Two anti-abortion bills before the Wyoming State Legislature were considered on Monday. One was defeated, while the other advanced.
Senate File 128 was a “fetal personhood” bill that would have granted legal rights to zygotes, fertilized eggs, clumps of fetal tissue, and any form of pregnancy that had not been brought to term. It was voted down in the Senate, 11 – 17.
House Bill 103 would penalize doctors who fail to report in-depth details about abortions they perform. It passed its first reading in the House.
Lawmakers choose current, “surgically crafted” bill over muddled mess
The sponsors of both these bills claimed that they had nothing to do with the controversy over reproductive rights. In the case of HB-103, this may have worked to its advantage.
During debate over SF-128, however, it became clear that the sponsor, Sen. Lynn Hutchings (R-Cheyenne), might have been better off trying to sell her proposal as a straightforward anti-abortion bill.
Instead, Hutchings claimed that her bill, the “Unborn victims of violence act,” had nothing to do with abortion. She said that she brought the bill out of desire to help a fellow legislator whose pregnant daughter had been killed. SF-128 would have created a host of new crimes against “unborn children,” along with stiff penalties.
The problem, as Sen. Tara Nethercott (R-Cheyenne) explained, was that Wyoming already has “profound, surgically crafted” laws that function as a “hammer” against people who harm pregnant women. Laws that would bring the “unborn child” into the equation would only cause confusion in the courts and potentially weaken protections for victims.
Sen. Michael Von Flatern (R-Gillette) said that a county coroner he’d asked about the bill agreed. The coroner, Von Flatern said, explained that the law would potentially require additional autopsies for the “unborn child,” and that proving the cause of death would be complicated, at best.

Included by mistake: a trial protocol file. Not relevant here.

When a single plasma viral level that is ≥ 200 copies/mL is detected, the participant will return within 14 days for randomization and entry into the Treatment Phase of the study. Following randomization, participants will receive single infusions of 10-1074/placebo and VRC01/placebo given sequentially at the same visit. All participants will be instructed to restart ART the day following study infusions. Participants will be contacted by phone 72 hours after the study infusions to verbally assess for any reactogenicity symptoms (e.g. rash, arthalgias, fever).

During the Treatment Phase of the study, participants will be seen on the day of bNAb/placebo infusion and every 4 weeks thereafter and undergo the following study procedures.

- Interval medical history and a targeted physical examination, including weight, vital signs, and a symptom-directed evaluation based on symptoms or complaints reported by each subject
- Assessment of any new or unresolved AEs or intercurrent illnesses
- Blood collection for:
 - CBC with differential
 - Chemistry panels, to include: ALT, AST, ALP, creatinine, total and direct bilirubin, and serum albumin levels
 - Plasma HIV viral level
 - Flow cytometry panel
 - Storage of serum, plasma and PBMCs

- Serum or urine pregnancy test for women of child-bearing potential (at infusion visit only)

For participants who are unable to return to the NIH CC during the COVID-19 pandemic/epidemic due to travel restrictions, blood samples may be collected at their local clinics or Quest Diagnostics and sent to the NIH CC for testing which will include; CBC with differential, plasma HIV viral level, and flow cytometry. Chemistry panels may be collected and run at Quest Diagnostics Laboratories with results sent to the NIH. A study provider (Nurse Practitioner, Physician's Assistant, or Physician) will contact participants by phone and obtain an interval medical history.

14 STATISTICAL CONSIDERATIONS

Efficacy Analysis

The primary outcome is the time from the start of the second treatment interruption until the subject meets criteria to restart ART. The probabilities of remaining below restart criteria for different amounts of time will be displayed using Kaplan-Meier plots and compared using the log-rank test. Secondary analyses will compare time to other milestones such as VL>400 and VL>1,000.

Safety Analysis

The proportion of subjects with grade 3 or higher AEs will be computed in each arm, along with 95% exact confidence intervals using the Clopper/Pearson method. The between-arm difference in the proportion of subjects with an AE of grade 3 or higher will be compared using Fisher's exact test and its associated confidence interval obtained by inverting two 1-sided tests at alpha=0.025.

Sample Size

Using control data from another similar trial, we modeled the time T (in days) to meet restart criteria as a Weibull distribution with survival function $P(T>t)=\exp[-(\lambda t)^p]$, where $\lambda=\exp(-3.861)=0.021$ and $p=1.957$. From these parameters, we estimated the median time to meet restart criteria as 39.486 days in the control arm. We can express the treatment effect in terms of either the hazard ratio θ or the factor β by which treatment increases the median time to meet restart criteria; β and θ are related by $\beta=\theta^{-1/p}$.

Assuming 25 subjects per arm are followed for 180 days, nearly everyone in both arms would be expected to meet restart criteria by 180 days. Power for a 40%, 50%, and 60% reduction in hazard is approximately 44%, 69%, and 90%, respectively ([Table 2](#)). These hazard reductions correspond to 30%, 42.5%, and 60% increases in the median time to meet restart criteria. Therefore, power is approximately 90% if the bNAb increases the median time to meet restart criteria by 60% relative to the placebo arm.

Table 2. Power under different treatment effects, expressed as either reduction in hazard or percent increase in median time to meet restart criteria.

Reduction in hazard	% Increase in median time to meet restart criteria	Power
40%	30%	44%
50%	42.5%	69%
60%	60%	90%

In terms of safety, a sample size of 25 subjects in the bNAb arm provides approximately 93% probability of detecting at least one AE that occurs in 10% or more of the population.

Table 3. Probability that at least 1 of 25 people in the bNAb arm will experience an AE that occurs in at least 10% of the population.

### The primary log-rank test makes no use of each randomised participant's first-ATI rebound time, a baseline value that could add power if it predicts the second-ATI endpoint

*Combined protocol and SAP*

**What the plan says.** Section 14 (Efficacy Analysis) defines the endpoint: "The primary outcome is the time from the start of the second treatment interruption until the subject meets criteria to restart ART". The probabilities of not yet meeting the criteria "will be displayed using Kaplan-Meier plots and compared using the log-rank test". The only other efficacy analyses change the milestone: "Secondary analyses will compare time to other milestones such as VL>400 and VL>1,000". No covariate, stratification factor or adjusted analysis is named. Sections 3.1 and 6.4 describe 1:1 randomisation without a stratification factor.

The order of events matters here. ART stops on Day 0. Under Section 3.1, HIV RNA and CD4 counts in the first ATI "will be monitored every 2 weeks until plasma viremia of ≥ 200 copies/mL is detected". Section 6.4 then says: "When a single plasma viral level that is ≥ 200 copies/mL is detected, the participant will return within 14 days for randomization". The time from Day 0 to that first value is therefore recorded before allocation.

Sen. Bill Landen (R-Casper) said Wyoming already has good laws in place to deter violence against pregnant women. He wondered whether, under SF-128, someone who was at fault in a car accident that caused the other driver to miscarry would face 20 years in prison for criminal negligence.
Hutchings faltered in her attempts to counter these arguments. She promised to bring amendments on the bill’s second reading to alleviate her colleagues’ concerns.
But her colleagues weren’t having it. They voted the bill down.
Reporting penalties for doctors moves forward
Rep. Scott Clem (R-Gillette) had much better luck convincing his fellow House members that HB-103 is just an innocent means of collecting abortion data.
In its original form, the bill would have levied fines and even jail time against doctors who failed to report the race, ethnicity, marital status, and other information about women who receive abortions, and about the gestational age of the fetus and the type of procedure performed.
The House Committee on Labor and Health amended the bill last week so that the Wyoming Board of Medicine would issue penalties against doctors, rather than the criminal justice system.
But Rep. Shelly Duncan (R-Lingle) wondered why we would go after doctors in this manner at all. We don’t treat the reporting of other medical procedures like this.
In his speech to introduce the bill, Clem claimed that HB-103 protects women’s privacy, since the reports about abortion would not be subject to a Freedom of Information Act request.
But, Duncan said, the CDC would report this information back to the counties from which it originated, describing in-depth demographic details about “anonymous” women who received abortions. In small towns like Lingle, it wouldn’t be hard for someone to look at the data and figure out who it was talking about, she said.
Not to worry, Rep. Sue Wilson (R-Cheyenne) said. Lots of other types of pregnancy-related information is reported to the CDC—like whether a mother breastfeeds or uses tobacco—as though those bits of information have been used by “pro-life” fanatics to threaten and harass women and to kill doctors.
After hearing debate, members of the House decided they, in fact, wouldn’t worry about it. HB-103 passed first reading Monday and second reading on Tuesday, and it seems as though it will soon be the Senate’s concern.